And secondly that cottage with garden ground and appurtenances belonging situate and adjoining first mentioned before formerly in the occupation of David Cole but now of Mr Hooper which said premises contain 17 perches” (converts to 514 square yards).

The following further research continues Emma and her family’s story at Langside.

Emma Davies died 13/1/1915 age 56 and the image below shows probate with an interesting WW11 related item

Emma Davies Probate
Emma Davies Probate

An excerpt from the will of Emma Davies made 21/12/1914 and who died 13/1/1915

I give the brooch which I have pointed out to my husband, my earrings, and my pink china to my sister Eliza Ann Stratham.
I give my other brooch and my old china to my sister Edith Louisa Savage
I give my dinner service and my father’s chain to my brother George Savage
All my real and personal property not already mentioned to my husband Thomas George Davies.

The families Davies and Savage were interconnected as shown in this 1911 Census.

All the following living in one property with 5 rooms, the address given is Top of New Road Stinchcombe.
Thomas Davies, Head, age 49, Painter
Emma Davies Wife, age 52
Annie Davies Sister, age 47, single
Jane Savage, Sister-in-law, age 53, single, Born feeble minded.

The 1901 Census shows that the above Emma Davies and Jane Savage were the daughters of William Savage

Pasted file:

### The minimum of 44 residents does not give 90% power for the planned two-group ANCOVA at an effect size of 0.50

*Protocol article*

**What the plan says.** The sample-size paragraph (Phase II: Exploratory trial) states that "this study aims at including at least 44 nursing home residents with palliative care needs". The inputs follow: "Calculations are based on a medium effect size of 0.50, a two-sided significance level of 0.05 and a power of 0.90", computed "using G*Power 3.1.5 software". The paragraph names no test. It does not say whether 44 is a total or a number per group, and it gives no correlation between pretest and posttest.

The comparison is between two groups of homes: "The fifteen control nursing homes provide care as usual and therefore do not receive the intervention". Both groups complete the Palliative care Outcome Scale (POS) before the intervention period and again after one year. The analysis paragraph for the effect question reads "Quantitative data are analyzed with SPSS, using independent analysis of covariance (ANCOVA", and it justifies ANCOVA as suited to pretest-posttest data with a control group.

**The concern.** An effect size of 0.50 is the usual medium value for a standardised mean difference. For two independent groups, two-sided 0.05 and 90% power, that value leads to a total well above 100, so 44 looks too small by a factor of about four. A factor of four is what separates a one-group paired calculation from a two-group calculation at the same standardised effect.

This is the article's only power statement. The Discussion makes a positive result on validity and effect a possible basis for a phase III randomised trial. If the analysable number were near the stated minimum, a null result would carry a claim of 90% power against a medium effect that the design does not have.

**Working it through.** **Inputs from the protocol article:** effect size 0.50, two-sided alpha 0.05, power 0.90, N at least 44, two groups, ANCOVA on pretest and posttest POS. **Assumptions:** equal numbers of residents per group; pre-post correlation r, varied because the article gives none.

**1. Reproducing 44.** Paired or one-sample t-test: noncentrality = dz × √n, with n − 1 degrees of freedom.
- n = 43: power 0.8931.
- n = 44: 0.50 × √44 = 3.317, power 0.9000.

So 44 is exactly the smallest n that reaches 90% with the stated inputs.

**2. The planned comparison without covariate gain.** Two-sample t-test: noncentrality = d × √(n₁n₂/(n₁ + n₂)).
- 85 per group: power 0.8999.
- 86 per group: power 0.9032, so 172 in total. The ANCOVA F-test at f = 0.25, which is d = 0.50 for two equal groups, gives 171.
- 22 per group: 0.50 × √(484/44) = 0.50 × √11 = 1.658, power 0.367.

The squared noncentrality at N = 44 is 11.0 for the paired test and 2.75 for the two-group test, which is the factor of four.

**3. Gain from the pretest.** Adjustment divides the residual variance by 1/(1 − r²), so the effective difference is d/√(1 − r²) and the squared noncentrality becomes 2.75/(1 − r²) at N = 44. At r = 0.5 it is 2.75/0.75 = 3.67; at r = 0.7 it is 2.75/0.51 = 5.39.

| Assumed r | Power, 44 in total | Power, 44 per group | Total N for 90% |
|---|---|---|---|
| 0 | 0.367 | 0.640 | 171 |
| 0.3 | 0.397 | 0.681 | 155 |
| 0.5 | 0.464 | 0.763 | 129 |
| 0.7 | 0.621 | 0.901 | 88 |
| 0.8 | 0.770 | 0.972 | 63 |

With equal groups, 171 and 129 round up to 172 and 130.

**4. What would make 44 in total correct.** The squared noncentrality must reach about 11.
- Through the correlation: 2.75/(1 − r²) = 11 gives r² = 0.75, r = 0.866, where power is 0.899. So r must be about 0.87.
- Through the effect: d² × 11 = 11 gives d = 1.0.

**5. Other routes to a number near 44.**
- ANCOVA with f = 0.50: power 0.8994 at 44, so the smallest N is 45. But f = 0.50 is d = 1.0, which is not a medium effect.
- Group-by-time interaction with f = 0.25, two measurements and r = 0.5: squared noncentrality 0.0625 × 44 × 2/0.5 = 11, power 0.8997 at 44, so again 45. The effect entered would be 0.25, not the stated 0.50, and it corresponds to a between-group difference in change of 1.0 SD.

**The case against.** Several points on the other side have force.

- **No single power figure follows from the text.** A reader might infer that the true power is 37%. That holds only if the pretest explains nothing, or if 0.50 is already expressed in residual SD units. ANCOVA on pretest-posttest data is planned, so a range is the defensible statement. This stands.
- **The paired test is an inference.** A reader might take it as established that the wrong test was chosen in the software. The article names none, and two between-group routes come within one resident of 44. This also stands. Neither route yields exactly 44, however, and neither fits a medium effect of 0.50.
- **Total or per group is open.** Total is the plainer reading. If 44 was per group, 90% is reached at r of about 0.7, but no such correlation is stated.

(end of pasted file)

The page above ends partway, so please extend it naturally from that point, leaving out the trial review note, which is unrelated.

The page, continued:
The New Road

The address given “New Road” must have been the local name for The Avenue which as previously mentioned was possibly constructed during Turnpike road improvement times, New Road and Top of New Road appears in other old Census records and documents and tallies with addresses given of some of those identified as living in the Hounds Green area.

1939 Register

The 1939 register shows Thomas Davies, Emma’s husband still living there but his occupation has changed to retired Blacksmith so maybe he learned this new skill in his later years. Thomas George Davies died 29/6/1949

1939 Register
The 1939 Register

Thomas G Davies’s last will dated 4/9/1943 gave assent of both cottages to Mrs Beatrice Emily Annie Cole of New Rd, wife of Alfred William Cole.

Thomas G Davies’s last will
Thomas G Davies’s last will

The 1939 Register also shows Beatrice Emily Annie Cole and Alfred William Cole living at Top of New Road

And on to the Present Day

In 1953 Beatrice Emily Annie Cole sold one of her cottages to Terence Grother

The 1954 Electoral Register shows Terrence Grother living in Hadley Road Cam but by the 1956 and 57 electoral register he is living at Egmont, top of New Road Stinchcombe so I assume that Egmont is the name he gave to the cottage he bought from Beatrice (possibly now Kenilworth Cottage).

The 1957 electoral register shows Beatrice and Alfred still living Top of New Road. Beatrice Emily Annie Cole died 12/4/1980

Mr and Mrs Hayward became the next owners of Langside in 1980 followed by Janet and Paul Bartlett in 2003.

To be continued

Hopefully, future residents and maybe families of past residents of Langside will read this and maybe add to its history in years to come. If anyone has stories or information regarding the properties of Stinchcombe please advise Roger Batty.


There are no comments yet

Leave a comment

Your email address will not be published. Required fields are marked *

For security, use of Google's reCAPTCHA service is required which is subject to the Google Privacy Policy and Terms of Use.

Skip to content